Alessio, Student, New York City

photo by Kevin Truong
photo by Kevin Truong
photo by Kevin Truong
photo by Kevin Truong
photo by Kevin Truong
photo by Kevin Truong
photo by Kevin Truong
photo by Kevin Truong
photo by Kevin Truong
photo by Kevin Truong
photo by Kevin Truong
photo by Kevin Truong
photo by Kevin Truong
photo by Kevin Truong
photo by Kevin Truong
photo by Kevin Truong
photo by Kevin Truong
photo by Kevin Truong
photo by Kevin Truong
photo by Kevin Truong
photo by Kevin Truong
photo by Kevin Truong
photo by Kevin Truong
photo by Kevin Truong
photo by Kevin Truong
photo by Kevin Truong
photo by Kevin Truong
photo by Kevin Truong

Alessio, in his own words: “For me being gay just means being romantically attracted to men.

I think I felt very different growing up, but my family saw that and were very supportive in everything I did. It was hard leaving home and moving to New York City and being confronted with a vibrant and immense gay community, and then to decide how much I wanted that to be a part of my life. I think I’m still figuring that out, but it becomes easier the longer I’ve been here. I’m dating my best friend, whom I love very much, so I’d consider that a success as far as being gay goes.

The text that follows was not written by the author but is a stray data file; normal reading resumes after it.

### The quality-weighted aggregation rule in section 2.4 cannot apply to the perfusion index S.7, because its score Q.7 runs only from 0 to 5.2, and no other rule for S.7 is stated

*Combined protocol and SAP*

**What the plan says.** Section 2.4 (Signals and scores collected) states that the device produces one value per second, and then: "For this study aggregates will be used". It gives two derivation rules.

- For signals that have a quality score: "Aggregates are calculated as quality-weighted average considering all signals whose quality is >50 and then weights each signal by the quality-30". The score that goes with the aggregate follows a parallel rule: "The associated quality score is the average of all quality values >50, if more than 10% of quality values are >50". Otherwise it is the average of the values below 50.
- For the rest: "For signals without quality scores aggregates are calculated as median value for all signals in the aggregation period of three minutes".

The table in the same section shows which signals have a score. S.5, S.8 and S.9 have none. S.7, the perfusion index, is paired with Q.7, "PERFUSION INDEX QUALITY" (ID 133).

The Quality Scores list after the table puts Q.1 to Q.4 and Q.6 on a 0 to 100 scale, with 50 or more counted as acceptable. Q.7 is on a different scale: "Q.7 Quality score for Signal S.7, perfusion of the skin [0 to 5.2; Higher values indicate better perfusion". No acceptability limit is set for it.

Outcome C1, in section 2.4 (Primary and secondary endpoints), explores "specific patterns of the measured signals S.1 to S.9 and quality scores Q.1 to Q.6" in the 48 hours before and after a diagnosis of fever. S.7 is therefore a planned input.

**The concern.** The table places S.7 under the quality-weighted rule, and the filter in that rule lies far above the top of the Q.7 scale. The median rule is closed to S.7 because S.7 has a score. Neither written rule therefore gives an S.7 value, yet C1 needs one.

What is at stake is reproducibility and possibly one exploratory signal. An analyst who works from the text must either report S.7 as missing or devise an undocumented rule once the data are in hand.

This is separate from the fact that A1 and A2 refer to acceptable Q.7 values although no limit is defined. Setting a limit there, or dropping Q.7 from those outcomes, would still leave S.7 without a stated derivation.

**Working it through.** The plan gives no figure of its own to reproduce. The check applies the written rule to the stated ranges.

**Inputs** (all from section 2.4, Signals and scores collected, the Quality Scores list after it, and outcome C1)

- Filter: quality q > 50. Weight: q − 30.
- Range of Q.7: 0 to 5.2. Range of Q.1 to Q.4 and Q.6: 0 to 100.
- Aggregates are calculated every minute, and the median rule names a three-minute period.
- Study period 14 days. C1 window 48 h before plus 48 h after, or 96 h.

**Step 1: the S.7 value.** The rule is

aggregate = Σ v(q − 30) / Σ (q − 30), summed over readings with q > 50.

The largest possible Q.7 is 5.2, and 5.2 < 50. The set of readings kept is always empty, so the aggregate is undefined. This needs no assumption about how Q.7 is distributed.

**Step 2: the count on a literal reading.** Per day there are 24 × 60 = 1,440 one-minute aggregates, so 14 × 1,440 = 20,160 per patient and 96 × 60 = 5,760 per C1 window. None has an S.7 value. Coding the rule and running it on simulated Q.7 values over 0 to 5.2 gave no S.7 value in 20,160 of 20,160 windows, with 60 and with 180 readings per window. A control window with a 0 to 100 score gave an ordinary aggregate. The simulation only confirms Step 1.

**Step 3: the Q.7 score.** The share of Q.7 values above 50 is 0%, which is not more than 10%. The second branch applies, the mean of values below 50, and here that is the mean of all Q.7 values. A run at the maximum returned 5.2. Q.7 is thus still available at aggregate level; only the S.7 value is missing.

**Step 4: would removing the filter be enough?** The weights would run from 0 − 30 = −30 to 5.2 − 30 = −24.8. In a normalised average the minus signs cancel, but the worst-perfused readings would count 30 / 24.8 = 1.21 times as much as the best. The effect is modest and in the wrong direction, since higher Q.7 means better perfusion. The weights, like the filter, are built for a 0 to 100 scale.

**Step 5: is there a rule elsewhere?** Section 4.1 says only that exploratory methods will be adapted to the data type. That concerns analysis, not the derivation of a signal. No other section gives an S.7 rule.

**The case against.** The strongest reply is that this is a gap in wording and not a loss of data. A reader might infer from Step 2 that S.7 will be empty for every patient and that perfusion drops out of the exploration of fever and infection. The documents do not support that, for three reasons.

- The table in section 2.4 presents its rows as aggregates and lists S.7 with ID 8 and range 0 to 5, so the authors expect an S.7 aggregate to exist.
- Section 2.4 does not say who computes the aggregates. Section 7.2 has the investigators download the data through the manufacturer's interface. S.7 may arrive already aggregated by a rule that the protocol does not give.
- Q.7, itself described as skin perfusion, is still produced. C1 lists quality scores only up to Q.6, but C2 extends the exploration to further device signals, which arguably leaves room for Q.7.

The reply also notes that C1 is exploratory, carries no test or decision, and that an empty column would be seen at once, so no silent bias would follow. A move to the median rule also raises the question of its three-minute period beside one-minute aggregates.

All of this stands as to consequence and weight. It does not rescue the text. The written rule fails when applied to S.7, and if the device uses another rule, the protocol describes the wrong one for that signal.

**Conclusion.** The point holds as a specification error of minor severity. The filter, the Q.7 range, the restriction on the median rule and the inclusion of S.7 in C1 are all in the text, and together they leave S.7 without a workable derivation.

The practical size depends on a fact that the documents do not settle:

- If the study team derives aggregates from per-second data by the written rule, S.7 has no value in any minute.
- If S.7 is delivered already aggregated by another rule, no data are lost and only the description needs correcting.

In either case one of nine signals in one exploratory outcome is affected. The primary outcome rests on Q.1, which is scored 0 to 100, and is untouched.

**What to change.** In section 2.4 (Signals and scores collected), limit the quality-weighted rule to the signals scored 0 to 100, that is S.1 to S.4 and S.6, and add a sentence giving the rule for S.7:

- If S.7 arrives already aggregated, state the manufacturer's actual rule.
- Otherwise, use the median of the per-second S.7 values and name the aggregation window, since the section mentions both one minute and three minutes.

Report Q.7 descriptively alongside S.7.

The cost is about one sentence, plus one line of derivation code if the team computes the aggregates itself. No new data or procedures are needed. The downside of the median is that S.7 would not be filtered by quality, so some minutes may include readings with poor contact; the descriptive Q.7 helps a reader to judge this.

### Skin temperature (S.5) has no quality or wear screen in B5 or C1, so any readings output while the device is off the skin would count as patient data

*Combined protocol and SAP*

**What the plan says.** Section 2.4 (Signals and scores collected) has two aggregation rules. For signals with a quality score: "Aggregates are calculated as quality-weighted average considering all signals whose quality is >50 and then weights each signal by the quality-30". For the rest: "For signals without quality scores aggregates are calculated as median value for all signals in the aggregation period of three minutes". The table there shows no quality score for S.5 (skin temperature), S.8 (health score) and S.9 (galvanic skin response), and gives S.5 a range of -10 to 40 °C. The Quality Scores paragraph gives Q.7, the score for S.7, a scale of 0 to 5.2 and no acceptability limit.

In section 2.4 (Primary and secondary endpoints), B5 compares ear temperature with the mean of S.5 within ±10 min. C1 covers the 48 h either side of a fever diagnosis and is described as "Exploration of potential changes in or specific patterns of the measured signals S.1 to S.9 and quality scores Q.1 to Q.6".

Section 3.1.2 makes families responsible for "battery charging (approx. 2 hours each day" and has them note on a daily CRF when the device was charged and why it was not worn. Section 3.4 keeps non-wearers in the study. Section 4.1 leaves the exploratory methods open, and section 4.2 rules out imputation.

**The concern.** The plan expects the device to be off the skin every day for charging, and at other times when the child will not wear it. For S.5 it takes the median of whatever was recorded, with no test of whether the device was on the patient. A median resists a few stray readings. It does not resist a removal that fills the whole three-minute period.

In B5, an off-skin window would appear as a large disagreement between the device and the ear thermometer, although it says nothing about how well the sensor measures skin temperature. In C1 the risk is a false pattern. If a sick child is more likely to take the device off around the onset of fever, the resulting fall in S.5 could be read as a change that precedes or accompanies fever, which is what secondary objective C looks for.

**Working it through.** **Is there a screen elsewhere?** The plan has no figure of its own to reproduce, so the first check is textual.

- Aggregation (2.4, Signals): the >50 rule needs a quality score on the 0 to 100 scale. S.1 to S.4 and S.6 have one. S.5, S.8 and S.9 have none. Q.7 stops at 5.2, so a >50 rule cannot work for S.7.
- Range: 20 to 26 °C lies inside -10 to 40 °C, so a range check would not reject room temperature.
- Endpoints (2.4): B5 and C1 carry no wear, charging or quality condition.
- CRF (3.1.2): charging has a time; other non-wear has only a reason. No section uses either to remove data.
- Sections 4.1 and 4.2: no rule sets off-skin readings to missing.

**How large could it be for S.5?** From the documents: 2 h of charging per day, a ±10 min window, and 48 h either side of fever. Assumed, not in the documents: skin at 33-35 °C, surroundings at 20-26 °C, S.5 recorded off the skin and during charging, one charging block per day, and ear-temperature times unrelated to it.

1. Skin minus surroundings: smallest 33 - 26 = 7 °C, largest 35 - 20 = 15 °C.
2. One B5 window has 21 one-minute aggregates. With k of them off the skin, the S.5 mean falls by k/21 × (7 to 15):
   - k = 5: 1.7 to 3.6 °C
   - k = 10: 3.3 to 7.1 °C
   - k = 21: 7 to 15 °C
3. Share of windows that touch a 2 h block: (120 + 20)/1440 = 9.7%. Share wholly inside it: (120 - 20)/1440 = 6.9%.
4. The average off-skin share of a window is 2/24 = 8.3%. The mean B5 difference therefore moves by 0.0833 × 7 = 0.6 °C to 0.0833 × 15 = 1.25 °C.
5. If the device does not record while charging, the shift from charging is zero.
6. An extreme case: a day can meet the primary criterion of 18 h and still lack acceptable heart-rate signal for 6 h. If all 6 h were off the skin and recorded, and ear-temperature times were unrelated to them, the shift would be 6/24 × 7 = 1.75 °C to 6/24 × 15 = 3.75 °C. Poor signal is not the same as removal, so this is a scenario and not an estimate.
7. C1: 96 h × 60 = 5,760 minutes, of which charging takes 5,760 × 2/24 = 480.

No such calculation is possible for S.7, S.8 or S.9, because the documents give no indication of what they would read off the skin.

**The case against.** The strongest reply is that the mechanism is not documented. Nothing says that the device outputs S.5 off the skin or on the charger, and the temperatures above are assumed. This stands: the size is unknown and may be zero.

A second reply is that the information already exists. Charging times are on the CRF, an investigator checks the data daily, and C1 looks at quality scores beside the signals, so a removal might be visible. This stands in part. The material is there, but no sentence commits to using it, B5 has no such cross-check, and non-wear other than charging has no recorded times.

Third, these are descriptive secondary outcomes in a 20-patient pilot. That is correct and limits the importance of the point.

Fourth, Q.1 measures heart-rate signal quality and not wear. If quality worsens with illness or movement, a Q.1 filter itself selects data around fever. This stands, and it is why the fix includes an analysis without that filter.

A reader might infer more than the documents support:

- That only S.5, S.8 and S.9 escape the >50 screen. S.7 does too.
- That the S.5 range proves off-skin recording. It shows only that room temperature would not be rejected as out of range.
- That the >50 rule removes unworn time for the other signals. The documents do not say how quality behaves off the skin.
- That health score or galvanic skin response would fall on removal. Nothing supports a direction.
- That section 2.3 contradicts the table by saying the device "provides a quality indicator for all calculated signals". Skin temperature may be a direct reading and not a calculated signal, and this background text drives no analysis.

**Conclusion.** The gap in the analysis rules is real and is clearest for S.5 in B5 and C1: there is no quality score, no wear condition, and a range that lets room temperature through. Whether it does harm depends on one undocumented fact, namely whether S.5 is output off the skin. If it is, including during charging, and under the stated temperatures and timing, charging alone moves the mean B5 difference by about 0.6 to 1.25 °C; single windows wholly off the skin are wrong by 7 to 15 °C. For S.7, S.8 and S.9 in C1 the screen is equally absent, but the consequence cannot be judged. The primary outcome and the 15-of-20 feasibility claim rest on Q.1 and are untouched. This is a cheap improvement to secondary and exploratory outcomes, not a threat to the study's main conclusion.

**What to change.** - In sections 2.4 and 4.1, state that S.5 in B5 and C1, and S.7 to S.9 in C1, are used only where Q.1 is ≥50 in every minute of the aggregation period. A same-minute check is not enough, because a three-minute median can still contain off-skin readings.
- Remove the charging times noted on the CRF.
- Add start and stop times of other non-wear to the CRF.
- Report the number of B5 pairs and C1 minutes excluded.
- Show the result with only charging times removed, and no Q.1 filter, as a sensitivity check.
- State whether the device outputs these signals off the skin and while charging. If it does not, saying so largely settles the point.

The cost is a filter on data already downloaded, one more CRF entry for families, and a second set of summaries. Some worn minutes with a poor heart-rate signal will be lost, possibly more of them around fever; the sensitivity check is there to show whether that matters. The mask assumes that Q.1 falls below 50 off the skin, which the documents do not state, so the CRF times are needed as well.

(The gay community in New York City is) Vibrant and immense, like I said, and almost overwhelming. Almost. I’ll never forget my first Pride and the feeling that the entire city was celebrating, not just gay men and women. New York in general is pretty gay too, so the I’ve never been able to easily separate the “gay” community from my community at large.

(With regards to a coming out story) Eh, I don’t really have one. I suppose I told my father first, but both of my parents knew at that point (I was a very imaginative and often effeminate child, but a really early fascination with Leonardo DiCaprio probably tipped them off first). I was going to see my boyfriend at the time and needed a ride to the train station, and I explained it as such and there was no problem. It didn’t come up in conversation with my mom until that relationship had ended. I’d always hoped that my experience would become more common in the future. For many I think it’s still important to be able to claim “gay” as an identity, to allow it, in some part, to define who you are, but it can’t be the only thing, and I certainly didn’t want my friends and family to think I needed them to see me as “gay” before anything else. I just needed them to understand that so-and-so was my boyfriend and that was how I liked it.

(With regards to advice to my younger self) I wouldn’t interfere. My parents knew what they were doing, and it was almost to a fault that I was encouraged to be different. I was very comfortable not always being liked, very comfortable making closed-minded people uncomfortable, and very, very comfortable pursuing what I wanted. If I could talk to a more recent younger self I think I’d encourage him not to lose that, but we’re working back up to it I believe.”

3 comments

Leave a Reply